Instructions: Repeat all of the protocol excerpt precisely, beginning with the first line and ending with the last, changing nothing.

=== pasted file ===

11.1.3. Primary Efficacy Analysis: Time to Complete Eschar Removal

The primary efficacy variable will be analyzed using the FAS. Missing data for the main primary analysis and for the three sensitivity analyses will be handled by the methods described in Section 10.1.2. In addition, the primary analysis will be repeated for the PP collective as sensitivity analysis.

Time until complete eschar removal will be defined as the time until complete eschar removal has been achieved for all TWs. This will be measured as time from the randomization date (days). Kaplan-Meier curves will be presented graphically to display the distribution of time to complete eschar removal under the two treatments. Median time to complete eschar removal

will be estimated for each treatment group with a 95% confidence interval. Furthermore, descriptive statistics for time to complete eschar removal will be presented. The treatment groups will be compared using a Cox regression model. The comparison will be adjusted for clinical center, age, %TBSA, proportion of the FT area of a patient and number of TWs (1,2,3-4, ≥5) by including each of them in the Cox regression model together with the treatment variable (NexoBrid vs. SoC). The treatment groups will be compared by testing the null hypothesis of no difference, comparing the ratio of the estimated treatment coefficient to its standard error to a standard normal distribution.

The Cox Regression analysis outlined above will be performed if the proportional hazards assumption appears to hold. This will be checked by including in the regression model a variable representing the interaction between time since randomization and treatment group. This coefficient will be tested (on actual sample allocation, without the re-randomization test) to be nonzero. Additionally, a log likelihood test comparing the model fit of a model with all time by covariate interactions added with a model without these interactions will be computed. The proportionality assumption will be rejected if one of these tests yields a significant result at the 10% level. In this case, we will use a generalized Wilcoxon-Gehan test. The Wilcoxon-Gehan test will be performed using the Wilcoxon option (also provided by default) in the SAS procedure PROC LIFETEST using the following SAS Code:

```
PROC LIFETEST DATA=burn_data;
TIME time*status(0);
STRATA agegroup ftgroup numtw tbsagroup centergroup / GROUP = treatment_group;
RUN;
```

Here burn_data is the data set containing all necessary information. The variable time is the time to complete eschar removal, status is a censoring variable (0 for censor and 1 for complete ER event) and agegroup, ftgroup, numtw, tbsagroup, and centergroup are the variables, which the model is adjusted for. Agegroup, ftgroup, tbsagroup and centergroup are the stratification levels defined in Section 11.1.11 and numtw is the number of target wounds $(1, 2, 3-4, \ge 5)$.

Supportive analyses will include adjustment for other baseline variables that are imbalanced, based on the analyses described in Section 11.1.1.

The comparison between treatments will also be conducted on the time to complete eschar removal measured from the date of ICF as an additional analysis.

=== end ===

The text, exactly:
11.1.3. Primary Efficacy Analysis: Time to Complete Eschar Removal

The primary efficacy variable will be analyzed using the FAS. Missing data for the main primary analysis and for the three sensitivity analyses will be handled by the methods described in Section 10.1.2. In addition, the primary analysis will be repeated for the PP collective as sensitivity analysis.

Time until complete eschar removal will be defined as the time until complete eschar removal has been achieved for all TWs. This will be measured as time from the randomization date (days). Kaplan-Meier curves will be presented graphically to display the distribution of time to complete eschar removal under the two treatments. Median time to complete eschar removal

will be estimated for each treatment group with a 95% confidence interval. Furthermore, descriptive statistics for time to complete eschar removal will be presented. The treatment groups will be compared using a Cox regression model. The comparison will be adjusted for clinical center, age, %TBSA, proportion of the FT area of a patient and number of TWs (1,2,3-4, ≥5) by including each of them in the Cox regression model together with the treatment variable (NexoBrid vs. SoC). The treatment groups will be compared by testing the null hypothesis of no difference, comparing the ratio of the estimated treatment coefficient to its standard error to a standard normal distribution.

The Cox Regression analysis outlined above will be performed if the proportional hazards assumption appears to hold. This will be checked by including in the regression model a variable representing the interaction between time since randomization and treatment group. This coefficient will be tested (on actual sample allocation, without the re-randomization test) to be nonzero. Additionally, a log likelihood test comparing the model fit of a model with all time by covariate interactions added with a model without these interactions will be computed. The proportionality assumption will be rejected if one of these tests yields a significant result at the 10% level. In this case, we will use a generalized Wilcoxon-Gehan test. The Wilcoxon-Gehan test will be performed using the Wilcoxon option (also provided by default) in the SAS procedure PROC LIFETEST using the following SAS Code:

```
PROC LIFETEST DATA=burn_data;
TIME time*status(0);
STRATA agegroup ftgroup numtw tbsagroup centergroup / GROUP = treatment_group;
RUN;
```

Here burn_data is the data set containing all necessary information. The variable time is the time to complete eschar removal, status is a censoring variable (0 for censor and 1 for complete ER event) and agegroup, ftgroup, numtw, tbsagroup, and centergroup are the variables, which the model is adjusted for. Agegroup, ftgroup, tbsagroup and centergroup are the stratification levels defined in Section 11.1.11 and numtw is the number of target wounds $(1, 2, 3-4, \ge 5)$.

Supportive analyses will include adjustment for other baseline variables that are imbalanced, based on the analyses described in Section 11.1.1.

The comparison between treatments will also be conducted on the time to complete eschar removal measured from the date of ICF as an additional analysis.